I've made lots of comments about Outlook Web App (OWA) over the last year. Justifiably so, I think, seeing that I have actually been using OWA more than I usually do and Microsoft has released their OWA for iOS app. But returning once again to my travel escapades that caused me to use OWA light on a TV set in Abu Dhabi, I continued to experience more network connectivity issues as I traveled onward to Australia that resulted in a decision being made to use OWA premium rather than Outlook 2013 for the duration of the trip. On the surface (no pun intended, for this was indeed the device I used), this might seem like a strange thing to do as Outlook 2013 is obviously a much more functional client than OWA. But Outlook’s functionality has to be paid for in the form of resources and in this case, it was the network that determined client choice. Or lack of network to be precise.
Australia is a wonderful country with friendly people, great weather, and a host of things to do. That advertisement for the Australian tourist authority has to be balanced by the fact that most Australian hotels insist on abusing their clients by over-charging for weak and slow Wi-Fi networks. $20 a night seems to be the going rate in most cities, which I wouldn’t mind paying if I was able to connect to more than just Facebook.
Of course, it’s possible to seek out free Wi-Fi in coffee shops and the like but there’s a limit to the amount of coffee that you can drink, good as it might be. So a decision was made to purchase a Telstra 4G USB modem, a device that can support up to 5 concurrent connections at reasonable speed in the major urban areas.
For years, one of Outlook’s strengths has been its ability to insulate users from flaky networks by synchronizing data to the OST. The transition from offline to online access is smooth and email flows without a hitch. It’s one of the things that has made Outlook a premium client and one of the reasons why many spend a lot of their working life deep in Outlook.
But Outlook consumes a lot of network bandwidth to get things done. Outlook 2013 was perfectly happy to connect using the 4G modem, albeit slowly. The problem is that Outlook 2013 often connects to more than your personal mailbox. In fact, Outlook 2013 is a connection fulcrum that fetches information from myriad places to present a full picture of your online world. Links to Facebook and LinkedIn via Outlook’s social connector inform of important new developments in the lives of friends and colleagues while connections to shared mailboxes, site mailboxes, and public folders mean that all manner of information is available. And of course, the OAB is updated daily so that you know about new mailboxes and groups. All good stuff, but highly dependent on solid networks.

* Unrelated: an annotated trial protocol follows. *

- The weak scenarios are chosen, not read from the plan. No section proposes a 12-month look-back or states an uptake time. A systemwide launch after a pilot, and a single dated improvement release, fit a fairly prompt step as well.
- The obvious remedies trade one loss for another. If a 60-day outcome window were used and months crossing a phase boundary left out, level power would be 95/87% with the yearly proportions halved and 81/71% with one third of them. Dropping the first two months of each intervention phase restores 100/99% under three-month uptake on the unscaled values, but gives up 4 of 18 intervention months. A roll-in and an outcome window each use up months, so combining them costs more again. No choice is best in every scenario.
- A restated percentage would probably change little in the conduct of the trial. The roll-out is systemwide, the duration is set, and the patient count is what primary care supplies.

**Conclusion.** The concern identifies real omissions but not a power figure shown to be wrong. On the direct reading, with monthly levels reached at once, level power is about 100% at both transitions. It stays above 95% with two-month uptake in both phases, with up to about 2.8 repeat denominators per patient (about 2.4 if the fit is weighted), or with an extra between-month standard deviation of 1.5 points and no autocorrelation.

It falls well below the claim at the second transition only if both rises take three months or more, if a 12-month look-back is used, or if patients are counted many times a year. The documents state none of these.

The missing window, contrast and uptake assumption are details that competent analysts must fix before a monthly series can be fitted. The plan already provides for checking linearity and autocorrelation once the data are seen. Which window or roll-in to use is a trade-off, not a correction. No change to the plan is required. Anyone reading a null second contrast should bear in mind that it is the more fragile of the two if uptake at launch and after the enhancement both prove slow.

The 4G modem came with 5GB of data and the promise of hefty charges should more data be required. OWA 2013 supports offline mode, as long as you use a modern browser like IE10 or the latest version of Chrome. And the nice thing about OWA is that it presents a reasonable user interface at a much reduced network cost. It therefore made sense to configure OWA for offline access and use it instead of Outlook whenever network bandwidth was at a premium.
After using OWA in offline mode for three weeks I’ve got to say that I am impressed. Microsoft has done a very nice job of hiding network frailties from users. Messages are downloaded and sent when a network is available. Unlike Outlook’s ability to keep the entire mailbox synchronized offline, OWA concentrates on caching only the data that you are most likely to use, such as the Inbox, Sent Items, and Calendar as well as other folders that you access during a session. Only 150 items are kept in email folders to restrict downloads. Attachments are only downloaded if accessed online. All of your contacts are synchronized and available offline while the Calendar downloads the current month plus the next five months. Apart from not being able to access Tasks offline, OWA works really well when no network is available.
Some might say that OWA 2013 offline mode is like working with Outlook 2000 before Outlook 2003 arrived with all the networking smarts to transform offline working and there’s some truth in that assertion. However, the point is that it gets the job done when network resources are not abundant and that’s all that really matters. I’m sure that the OWA team will improve and enhance this capability in future builds and I look forward to the results of their work.
In the meantime, I am enjoying fast Wi-Fi networks again and the need for OWA 2013 offline mode has receded. Outlook 2013 has regained its rightful place as my email client of choice. At least, until the next time when networks degrade.
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